Newly Developed Signal Detection Systems Benefit HQI and CHPSO Members

Quality Quarterly Article

Every quarter, HQI receives a large volume of discharge records (as part of the Hospital Quality Improvement Platform) and safety reports (as part of the Collaborative Healthcare Patient Safety Organization, or CHPSO) from hospitals.  

To make use of this timely data, we designed and implemented sentinel signal detection systems that automatically detect abnormal changes in the incidence of diagnosis codes and terms’ document frequencies (i.e., signals). 

Moving forward, when these systems detect sudden increases in disease incidence or document frequency, HQI/CHPSO staff will investigate and alert member hospitals of these emerging conditions so they can act to stop the spread of disease or harmful conditions and decrease the risk of additional harm to patients.  

Hospital Quality Improvement Platform  

For the Hospital Quality Improvement Platform sentinel signal detection system, historical Office of Statewide Health Planning and Development discharges (OSHPD) from 2016 to 2018 were used as the baseline for developing the signal detection system. The system actively monitors the monthly representative frequency (proportion) among all patient discharge records of primary diagnosis codes truncated to the first three digits (1,911 unique three-digit ICD-10 code categories).  

The analytic method used for detecting signals is Auto-Regressive Integrated Moving Average (ARIMA) time series analysis with simultaneous outlier detection and re-estimation based on the work of Chen and Liu (1993). Additive outliers, level shifts, temporary changes, and seasonal level shifts are all considered to be signals. An overall “signal” outlier score is calculated for each diagnosis code category to highlight diagnosis codes with the most aberrant activity for review by HQI staff.  

While the first implementation of the Hospital Quality Improvement Platform sentinel signal detection system has been validated by demonstrating that it correctly identifies known outbreaks such as the acute Hepatitis A outbreak in Los Angeles and San Diego that occurred in 2017 (Figure 1), its real application is for identifying emerging diagnoses and conditions during the current year. As hospital enrollment in HQI’s quality analytics platform increases, the volume of current-year data available for detecting signals will also grow, which will provide even greater statistical power for HQI to more quickly detect changes in signals during the current year.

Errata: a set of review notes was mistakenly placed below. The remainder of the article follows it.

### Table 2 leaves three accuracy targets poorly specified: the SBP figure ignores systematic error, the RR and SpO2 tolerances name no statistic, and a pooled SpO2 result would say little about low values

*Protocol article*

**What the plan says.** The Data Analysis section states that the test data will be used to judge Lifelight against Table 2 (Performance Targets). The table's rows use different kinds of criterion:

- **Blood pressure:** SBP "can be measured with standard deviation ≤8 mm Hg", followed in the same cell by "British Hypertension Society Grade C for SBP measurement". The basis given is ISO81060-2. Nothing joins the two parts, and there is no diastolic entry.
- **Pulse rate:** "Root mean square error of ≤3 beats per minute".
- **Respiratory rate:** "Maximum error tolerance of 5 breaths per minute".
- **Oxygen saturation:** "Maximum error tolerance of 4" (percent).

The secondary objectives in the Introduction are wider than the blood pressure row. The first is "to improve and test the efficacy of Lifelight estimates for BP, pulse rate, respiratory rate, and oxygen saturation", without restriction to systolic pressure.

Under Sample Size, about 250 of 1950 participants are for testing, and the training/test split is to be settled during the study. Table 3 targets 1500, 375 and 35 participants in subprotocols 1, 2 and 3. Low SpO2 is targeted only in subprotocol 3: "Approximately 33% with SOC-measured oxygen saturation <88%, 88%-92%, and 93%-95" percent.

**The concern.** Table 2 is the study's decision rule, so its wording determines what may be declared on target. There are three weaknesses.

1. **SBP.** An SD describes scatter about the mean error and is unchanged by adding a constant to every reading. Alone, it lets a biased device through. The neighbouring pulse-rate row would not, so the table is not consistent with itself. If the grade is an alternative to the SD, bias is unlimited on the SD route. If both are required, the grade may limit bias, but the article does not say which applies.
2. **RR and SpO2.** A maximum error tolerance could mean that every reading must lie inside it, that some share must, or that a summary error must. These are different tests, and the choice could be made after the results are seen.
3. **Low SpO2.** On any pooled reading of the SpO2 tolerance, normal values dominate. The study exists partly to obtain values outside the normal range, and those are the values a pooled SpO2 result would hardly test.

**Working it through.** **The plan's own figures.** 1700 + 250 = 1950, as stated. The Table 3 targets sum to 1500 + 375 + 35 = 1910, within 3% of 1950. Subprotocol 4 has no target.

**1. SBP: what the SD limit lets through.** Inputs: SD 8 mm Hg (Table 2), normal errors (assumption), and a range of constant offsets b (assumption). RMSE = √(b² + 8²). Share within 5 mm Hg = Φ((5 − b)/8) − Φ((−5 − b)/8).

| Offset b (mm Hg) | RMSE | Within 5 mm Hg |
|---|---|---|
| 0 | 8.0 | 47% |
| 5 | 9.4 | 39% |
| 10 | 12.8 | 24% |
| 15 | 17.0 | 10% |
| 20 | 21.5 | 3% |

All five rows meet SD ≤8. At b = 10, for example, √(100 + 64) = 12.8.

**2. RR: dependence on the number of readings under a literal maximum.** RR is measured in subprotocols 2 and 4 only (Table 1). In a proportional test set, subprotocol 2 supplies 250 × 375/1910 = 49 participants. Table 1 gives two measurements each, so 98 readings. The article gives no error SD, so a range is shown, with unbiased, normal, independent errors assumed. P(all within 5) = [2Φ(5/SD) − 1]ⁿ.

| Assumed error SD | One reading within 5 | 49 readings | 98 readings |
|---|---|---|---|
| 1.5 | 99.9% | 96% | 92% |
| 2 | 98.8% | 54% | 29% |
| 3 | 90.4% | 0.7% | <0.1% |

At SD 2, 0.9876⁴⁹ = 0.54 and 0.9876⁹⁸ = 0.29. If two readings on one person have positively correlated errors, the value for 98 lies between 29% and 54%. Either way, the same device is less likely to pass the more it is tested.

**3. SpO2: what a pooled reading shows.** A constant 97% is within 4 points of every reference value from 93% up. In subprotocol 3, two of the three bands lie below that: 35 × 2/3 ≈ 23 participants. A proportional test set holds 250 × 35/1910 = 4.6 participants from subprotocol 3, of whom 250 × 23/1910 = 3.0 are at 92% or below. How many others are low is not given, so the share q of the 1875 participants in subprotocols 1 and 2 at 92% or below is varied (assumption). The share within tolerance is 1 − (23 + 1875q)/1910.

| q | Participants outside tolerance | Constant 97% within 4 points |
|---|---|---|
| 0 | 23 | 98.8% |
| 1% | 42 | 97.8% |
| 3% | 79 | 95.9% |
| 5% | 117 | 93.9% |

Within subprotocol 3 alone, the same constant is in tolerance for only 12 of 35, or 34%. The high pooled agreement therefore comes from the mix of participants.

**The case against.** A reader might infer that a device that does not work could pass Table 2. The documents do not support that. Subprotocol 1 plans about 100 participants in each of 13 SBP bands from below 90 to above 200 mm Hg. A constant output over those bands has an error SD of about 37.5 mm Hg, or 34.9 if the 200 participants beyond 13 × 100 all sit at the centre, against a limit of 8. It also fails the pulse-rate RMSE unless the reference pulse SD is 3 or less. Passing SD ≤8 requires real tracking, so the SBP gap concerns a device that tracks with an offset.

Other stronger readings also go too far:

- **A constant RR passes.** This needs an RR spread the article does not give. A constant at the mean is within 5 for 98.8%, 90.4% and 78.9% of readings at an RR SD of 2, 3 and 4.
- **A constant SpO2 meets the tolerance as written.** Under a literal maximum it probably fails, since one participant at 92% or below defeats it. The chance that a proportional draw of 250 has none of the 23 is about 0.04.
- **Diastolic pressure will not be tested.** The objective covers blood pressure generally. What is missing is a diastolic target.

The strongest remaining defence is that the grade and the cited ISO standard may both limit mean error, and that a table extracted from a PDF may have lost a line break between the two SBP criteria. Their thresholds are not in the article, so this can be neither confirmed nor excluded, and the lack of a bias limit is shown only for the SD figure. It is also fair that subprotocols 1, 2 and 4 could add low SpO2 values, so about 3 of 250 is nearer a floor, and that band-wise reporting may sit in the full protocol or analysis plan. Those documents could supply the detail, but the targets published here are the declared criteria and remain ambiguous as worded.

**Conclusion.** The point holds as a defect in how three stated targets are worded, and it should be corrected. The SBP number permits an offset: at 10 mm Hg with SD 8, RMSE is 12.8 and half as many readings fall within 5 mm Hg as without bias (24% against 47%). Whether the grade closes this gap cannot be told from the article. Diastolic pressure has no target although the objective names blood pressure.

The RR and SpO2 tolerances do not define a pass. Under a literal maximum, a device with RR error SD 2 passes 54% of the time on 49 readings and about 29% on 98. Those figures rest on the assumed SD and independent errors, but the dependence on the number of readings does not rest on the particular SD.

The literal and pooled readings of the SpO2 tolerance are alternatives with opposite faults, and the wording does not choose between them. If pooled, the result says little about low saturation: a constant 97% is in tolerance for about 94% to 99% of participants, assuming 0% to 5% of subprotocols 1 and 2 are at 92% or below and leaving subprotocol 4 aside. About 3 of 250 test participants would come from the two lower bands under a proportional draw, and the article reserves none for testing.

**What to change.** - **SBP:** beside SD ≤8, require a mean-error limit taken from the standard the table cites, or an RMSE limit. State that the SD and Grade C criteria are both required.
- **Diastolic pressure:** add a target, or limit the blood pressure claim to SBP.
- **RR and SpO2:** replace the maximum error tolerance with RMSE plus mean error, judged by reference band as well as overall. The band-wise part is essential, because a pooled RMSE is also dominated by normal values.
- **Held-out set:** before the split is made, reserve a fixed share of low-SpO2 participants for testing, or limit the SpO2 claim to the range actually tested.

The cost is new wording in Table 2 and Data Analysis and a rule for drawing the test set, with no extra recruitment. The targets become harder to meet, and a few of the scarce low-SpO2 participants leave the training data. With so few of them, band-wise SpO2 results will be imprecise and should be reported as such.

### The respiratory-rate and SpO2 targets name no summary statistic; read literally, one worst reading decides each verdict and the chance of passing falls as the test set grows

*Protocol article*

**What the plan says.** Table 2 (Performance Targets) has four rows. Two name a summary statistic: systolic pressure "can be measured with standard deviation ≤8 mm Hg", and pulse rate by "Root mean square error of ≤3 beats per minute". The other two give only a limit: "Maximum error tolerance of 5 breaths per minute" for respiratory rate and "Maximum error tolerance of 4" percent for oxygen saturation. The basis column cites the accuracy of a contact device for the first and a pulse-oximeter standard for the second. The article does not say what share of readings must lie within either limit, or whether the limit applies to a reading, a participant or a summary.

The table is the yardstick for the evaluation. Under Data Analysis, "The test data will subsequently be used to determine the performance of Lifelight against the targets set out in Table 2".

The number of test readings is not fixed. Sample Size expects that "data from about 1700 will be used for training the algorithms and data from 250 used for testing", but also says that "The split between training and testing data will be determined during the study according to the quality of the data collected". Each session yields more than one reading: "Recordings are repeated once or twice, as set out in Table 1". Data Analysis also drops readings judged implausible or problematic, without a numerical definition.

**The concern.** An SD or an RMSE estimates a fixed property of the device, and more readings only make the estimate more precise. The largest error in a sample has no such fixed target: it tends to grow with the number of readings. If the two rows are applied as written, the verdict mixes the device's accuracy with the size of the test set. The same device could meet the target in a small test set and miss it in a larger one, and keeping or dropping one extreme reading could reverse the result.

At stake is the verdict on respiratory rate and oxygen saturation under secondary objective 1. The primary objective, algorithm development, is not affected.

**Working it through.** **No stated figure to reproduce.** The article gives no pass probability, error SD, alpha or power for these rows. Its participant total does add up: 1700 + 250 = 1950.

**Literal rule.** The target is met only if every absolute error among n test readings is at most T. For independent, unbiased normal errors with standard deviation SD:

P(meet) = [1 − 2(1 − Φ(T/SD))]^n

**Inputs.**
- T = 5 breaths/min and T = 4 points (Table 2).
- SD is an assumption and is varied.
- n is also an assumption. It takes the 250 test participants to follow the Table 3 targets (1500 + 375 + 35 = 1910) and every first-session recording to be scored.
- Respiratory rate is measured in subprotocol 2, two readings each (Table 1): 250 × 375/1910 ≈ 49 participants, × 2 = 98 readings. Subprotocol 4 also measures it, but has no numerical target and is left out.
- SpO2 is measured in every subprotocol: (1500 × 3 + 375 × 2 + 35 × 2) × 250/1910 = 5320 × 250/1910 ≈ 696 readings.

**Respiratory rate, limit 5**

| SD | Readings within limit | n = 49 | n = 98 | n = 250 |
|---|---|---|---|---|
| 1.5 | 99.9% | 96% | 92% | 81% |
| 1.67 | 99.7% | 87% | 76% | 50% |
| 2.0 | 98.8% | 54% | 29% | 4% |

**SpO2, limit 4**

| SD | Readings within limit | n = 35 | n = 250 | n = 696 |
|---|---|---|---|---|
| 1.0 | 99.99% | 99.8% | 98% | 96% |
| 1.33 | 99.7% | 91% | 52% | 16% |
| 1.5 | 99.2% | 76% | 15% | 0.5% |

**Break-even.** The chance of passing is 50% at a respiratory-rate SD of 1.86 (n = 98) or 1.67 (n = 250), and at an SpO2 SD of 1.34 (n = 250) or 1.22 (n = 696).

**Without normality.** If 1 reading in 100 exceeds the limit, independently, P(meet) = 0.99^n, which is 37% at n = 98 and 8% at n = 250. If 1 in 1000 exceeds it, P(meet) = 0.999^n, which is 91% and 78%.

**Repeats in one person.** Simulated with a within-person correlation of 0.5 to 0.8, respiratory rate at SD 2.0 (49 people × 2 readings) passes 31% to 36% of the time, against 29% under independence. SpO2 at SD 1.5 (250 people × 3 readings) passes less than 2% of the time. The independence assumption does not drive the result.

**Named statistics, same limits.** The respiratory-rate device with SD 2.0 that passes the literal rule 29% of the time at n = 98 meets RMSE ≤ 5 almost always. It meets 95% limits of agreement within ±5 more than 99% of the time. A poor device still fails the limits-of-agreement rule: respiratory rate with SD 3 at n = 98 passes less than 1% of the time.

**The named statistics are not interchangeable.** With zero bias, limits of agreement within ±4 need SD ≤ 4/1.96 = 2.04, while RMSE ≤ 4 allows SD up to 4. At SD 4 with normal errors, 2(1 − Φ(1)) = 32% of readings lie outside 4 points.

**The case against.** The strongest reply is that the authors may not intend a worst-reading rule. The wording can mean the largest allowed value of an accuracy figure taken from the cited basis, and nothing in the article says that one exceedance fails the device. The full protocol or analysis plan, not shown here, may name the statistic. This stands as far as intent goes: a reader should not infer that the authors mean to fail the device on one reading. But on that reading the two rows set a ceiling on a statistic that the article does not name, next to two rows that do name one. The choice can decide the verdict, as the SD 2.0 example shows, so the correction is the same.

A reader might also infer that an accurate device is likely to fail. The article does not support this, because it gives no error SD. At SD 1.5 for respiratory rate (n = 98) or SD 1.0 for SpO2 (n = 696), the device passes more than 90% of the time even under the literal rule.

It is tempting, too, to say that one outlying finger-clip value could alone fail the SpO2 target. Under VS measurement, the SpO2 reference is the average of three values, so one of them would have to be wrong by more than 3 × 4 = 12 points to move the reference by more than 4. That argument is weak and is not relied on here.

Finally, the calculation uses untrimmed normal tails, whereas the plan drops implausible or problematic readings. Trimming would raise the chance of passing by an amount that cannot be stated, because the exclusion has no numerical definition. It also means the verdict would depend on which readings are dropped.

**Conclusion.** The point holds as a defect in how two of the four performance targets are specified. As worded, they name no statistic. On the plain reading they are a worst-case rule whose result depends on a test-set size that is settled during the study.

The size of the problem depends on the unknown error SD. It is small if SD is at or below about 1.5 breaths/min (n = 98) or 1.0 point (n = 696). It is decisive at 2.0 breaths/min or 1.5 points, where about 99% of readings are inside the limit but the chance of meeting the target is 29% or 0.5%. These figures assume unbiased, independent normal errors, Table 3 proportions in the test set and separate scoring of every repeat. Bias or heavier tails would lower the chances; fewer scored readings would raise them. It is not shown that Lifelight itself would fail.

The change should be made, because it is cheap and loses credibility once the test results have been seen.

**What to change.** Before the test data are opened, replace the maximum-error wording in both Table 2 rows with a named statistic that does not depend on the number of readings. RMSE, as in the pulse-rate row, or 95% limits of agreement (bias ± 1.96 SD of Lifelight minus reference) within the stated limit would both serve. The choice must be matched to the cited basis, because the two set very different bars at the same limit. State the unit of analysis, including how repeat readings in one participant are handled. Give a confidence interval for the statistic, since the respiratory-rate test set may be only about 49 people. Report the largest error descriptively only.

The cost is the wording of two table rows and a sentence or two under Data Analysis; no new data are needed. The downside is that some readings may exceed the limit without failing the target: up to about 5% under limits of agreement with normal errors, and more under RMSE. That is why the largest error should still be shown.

Future enhancements planned for the Hospital Quality Improvement Platform sentinel signal detection system will make it more powerful and flexible. For example, the system will eventually identify signals for combinations of ICD-10 category codes, include all diagnosis codes on the records, and include methods to identify changes in both rare code incidence and ICD-10 code by age interactions.  


For the CHPSO sentinel signal detection system, patient safety reports with event discovery dates ranging from 2015 to present were used as the baseline for developing the signal detection system. To identify emerging topics in patient safety reports, the system monitors document frequency of term/phrase among all the reports using ARIMA models similar to the outlier detection method mentioned above. Data processing of the CHPSO patient safety reports is much more complex because the raw data consist of free-text reports. Due to the fact that these reports contain terms that have similar meanings, a neural network trained model is first used to create a list of terms with similar meanings or potential typos, which are aggregated for purposes of determining terms’ document frequencies and monitored for signals as a group. The system also highlights newly occurring terms. For example, “covid19” is highlighted since it was never mentioned before 2020. 

While the first version of the CHPSO signal detection system holds great promise, there are many aspects planned for improvements. For example, given that the number of terms to check for signals is massive, and there are many terms that can likely be excluded from monitoring because they may not provide useful information (e.g. terms such as “consider” or “ask”), the future version will use a more efficient method to extract only useful terms for signal detection.  

In addition, because terms can have different meanings, single term monitoring may be misleading without understanding the context. Therefore, the Word Sense algorithm — which distinguishes word meanings by context — will be explored for use. Finally, the information provided by single term is limited. For example, if a signal for the term “delay” is detected, HQI investigators need to review all the associated free-text reports to know what kind of “delay” occurred. In the future, this context information will be provided using artificial intelligence, thereby removing the need to review hundreds of thousands of patient safety reports.